Title: The Future of Energy and Korea’s Path that Lies Ahead
Hwang, Jooho (the President of Korea Institute of Energy Research (KIER))
I. Energy and Our Life
Coal, oil, and LNG are three major energy sources. With these resources we supply electricity for industries and houses and even make various products. Korea currently imports 97% of its energy resources, costing thirteen billion dollars in total. This figure almost equals the combined export sales of Korean automobiles, ships, and semiconductors. It can be said that Korea is using the money earned with their own sweat to manufacture products to buy energy resources. One example of the role energy plays in our lives is that 1.2 liters of oil are used to catch a single squid. A squid-catching ship needs about 80 lights to attract fish and they consume that much electricity generated by the ship’s onboard generator.
II. The Change in Global Energy Environment
In 2004, the international oil price was 40 dollars a barrel and is now about 120 dollars. Many international conflicts in the past such as the Pearl Harbor attack, the Gulf War, and the 9/11 attack had their root causes in obtaining energy resources. Even now the territorial dispute between Korea and Japan as well as China's actions around the Malacca Strait and the South China Sea are not so much political as economic. Each country wants to secure their rights to any part of land or sea which bears potential energy resources.
In order to slow down global warming, several major international conferences have been held, but trying to improve environmental conditions can hinder economic and industrial developments because it leads to reducing fossil fuel and raw material usage. That's why no practical international treaties have been made since the 1997 Kyoto Protocol and the Durban COP17 Climate Change Summit has decided to delay making and practicing post-Kyoto protocols until 2030.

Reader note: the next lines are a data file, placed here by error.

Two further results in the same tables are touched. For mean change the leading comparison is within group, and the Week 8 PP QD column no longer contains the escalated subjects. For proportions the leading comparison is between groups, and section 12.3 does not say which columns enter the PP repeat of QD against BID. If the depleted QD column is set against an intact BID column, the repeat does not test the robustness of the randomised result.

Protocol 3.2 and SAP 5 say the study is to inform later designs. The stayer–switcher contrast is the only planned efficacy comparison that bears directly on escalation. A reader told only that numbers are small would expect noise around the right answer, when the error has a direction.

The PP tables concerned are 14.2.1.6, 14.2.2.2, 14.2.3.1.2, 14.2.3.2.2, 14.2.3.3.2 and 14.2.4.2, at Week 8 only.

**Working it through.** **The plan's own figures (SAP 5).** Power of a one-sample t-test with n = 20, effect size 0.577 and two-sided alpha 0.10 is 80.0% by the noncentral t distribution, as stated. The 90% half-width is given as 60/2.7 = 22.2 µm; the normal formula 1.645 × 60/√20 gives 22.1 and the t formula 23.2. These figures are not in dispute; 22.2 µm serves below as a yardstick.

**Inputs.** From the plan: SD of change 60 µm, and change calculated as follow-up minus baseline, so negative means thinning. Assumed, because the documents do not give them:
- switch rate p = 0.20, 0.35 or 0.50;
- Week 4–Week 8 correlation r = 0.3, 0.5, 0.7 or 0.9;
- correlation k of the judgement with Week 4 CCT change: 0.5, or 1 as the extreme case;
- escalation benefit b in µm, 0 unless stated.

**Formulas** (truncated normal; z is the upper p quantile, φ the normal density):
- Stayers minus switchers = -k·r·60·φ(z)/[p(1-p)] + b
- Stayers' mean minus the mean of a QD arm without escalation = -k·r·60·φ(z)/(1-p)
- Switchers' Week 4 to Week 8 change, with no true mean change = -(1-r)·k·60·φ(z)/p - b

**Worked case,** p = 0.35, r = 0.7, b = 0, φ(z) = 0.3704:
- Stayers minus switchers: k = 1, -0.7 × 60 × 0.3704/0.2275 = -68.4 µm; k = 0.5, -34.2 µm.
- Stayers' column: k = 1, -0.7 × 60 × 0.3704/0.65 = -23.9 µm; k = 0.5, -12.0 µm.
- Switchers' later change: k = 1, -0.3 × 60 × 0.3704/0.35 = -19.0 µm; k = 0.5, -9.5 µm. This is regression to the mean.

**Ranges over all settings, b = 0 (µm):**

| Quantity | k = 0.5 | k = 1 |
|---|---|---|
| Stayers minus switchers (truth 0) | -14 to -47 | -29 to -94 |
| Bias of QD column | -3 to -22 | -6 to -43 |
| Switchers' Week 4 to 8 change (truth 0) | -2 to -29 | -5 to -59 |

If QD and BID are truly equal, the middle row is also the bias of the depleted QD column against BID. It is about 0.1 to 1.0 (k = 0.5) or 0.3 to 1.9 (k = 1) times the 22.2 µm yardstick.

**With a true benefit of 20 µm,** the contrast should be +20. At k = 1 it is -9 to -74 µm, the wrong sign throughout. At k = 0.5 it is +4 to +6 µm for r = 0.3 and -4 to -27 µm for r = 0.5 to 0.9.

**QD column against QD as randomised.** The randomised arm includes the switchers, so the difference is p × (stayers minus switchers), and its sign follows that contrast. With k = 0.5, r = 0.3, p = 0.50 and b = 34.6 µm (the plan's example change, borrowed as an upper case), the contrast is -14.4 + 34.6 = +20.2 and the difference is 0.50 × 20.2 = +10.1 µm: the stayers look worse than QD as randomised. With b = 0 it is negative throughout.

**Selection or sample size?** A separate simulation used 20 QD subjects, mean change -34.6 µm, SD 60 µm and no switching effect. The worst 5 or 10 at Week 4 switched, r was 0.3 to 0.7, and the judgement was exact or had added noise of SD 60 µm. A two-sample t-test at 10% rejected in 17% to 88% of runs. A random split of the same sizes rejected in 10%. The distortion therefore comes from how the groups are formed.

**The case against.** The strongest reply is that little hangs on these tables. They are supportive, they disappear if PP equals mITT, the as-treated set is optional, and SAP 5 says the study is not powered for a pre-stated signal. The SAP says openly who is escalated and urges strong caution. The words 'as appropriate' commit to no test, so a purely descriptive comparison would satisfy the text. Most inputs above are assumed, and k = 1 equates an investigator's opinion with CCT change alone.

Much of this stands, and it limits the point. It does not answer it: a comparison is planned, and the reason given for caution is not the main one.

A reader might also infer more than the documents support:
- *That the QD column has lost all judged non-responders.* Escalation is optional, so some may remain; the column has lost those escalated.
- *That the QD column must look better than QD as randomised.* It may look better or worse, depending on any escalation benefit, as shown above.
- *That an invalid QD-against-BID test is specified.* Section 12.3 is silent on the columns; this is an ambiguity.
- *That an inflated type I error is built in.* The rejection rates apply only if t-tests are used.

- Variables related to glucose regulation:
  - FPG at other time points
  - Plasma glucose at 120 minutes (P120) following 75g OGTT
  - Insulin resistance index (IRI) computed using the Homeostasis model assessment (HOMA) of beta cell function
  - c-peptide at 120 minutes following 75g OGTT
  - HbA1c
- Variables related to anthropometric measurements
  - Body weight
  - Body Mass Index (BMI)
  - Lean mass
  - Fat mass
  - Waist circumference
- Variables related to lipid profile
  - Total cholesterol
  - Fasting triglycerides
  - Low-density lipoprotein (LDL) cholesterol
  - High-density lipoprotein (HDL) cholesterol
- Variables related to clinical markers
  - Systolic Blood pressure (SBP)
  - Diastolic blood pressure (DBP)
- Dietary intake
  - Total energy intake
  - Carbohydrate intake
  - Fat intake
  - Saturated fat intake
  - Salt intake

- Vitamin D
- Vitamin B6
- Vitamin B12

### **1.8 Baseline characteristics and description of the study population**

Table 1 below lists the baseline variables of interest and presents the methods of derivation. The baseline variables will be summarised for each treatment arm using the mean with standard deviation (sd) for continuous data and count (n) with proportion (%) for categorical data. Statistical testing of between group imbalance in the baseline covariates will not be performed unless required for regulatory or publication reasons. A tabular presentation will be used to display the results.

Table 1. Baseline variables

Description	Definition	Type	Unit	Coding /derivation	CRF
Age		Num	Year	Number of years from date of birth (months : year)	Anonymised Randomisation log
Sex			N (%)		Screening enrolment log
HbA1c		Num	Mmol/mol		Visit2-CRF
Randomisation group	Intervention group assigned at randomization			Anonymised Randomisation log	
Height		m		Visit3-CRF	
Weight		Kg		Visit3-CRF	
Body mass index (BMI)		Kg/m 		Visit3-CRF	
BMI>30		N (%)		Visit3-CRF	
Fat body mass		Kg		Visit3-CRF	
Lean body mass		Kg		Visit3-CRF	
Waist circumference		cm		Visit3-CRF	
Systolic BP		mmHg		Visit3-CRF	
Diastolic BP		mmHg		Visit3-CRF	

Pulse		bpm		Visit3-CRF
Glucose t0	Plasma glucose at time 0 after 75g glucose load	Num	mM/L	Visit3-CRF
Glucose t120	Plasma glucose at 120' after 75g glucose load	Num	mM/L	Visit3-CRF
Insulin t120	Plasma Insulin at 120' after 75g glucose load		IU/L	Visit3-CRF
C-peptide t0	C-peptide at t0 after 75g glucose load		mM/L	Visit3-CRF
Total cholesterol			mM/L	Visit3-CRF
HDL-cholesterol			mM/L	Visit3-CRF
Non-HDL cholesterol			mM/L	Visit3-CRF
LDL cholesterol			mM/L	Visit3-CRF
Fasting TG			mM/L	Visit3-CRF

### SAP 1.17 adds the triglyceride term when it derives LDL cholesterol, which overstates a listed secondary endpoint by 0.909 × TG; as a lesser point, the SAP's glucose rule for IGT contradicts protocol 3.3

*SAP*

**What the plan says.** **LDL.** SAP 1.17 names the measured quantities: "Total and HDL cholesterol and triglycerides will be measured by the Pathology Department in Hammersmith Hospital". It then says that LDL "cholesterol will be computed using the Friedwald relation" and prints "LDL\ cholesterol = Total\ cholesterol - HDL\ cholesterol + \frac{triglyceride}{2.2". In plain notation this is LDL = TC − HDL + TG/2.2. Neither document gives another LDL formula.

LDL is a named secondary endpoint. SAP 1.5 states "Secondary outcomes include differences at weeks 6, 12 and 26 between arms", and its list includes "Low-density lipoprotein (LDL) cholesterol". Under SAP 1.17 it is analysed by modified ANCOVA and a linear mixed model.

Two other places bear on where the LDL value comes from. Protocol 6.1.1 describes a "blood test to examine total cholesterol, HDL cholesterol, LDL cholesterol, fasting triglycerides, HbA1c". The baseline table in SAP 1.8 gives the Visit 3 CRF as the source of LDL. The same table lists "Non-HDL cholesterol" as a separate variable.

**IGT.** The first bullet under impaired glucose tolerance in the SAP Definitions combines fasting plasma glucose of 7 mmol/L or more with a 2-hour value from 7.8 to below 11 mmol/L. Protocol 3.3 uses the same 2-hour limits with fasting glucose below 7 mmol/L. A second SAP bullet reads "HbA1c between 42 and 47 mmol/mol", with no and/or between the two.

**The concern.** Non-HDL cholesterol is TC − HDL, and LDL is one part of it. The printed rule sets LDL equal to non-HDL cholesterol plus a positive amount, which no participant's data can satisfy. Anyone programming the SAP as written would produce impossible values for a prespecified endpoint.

Countries are getting more cautious of nuclear power plants and trying to develop better renewable energy sources and improve energy efficiency. Recently, the US started developing shale gas which can satisfy the nation's energy needs for 100 years. By using this new gas, the US has become an energy self-sufficient country. When the environmentally friendly and inexpensive shale gas is widely used in the US, its role as world police which it has kept for years by intervening in Middle East issues could become significantly different.
III. The Current Energy Situations in Korea
The amount of methane hydrate which is buried in Korea’s East Sea is sizeable but the depth is only 10 cm and it is spread across a wide region, so it has not been economically feasible to capitalize on this in recent years. The energy consumption in most OECD countries has declined, but in Korea it has been steadily increasing, not only in industrial and domestic use but also in agricultural and fishing areas. The energy prices in Korea are a half or a third of those in most advanced countries and energy efficiency is about half that in Japan.
Korea has four nuclear power plants, but the capacity for nuclear waste disposal has reached 80% so it is urgent that we find other disposal grounds. 915 blackouts occurred because the reserve power of the plants has decreased from 15.7% in 2008 to 4.8% in 2010, with the safe reserve rate being 15%. We can expect the reserve to be normalized again when the four nuclear power plants are completed in 2013. The Korean government is leading the drive for fostering renewable energies such as solar, wind, bio, and geothermal energy as well.
IV. Issues Related to Energy and the Measures Korea will Take
Korea needs to improve its energy supply-and-demand policies and lessen dependency on imported energy. Korea should also form alliances with other countries by participating in the pan-Asian “supergrid” suggested by Masayoshi Son or by getting Russian natural gas through pipelines installed across the continent.
Some people call nuclear energy bad and renewable energy good, but that’s not right since each energy has its own merits and demerits. Nuclear energy is useful since it generates a huge amount of energy at low cost, but we have to be really careful using it and disposing of its wastes since its potential dangers are huge. A demerit of renewable energy is its tremendous cost when developing and installing the facilities. We need to decrease the cost through technological development and make a composite framework for using various kinds of renewable energies depending on specific conditions. Interdisciplinary participation and assistance are desperately needed to make the best energy mix plan which takes into account the properties and expenses of each energy source.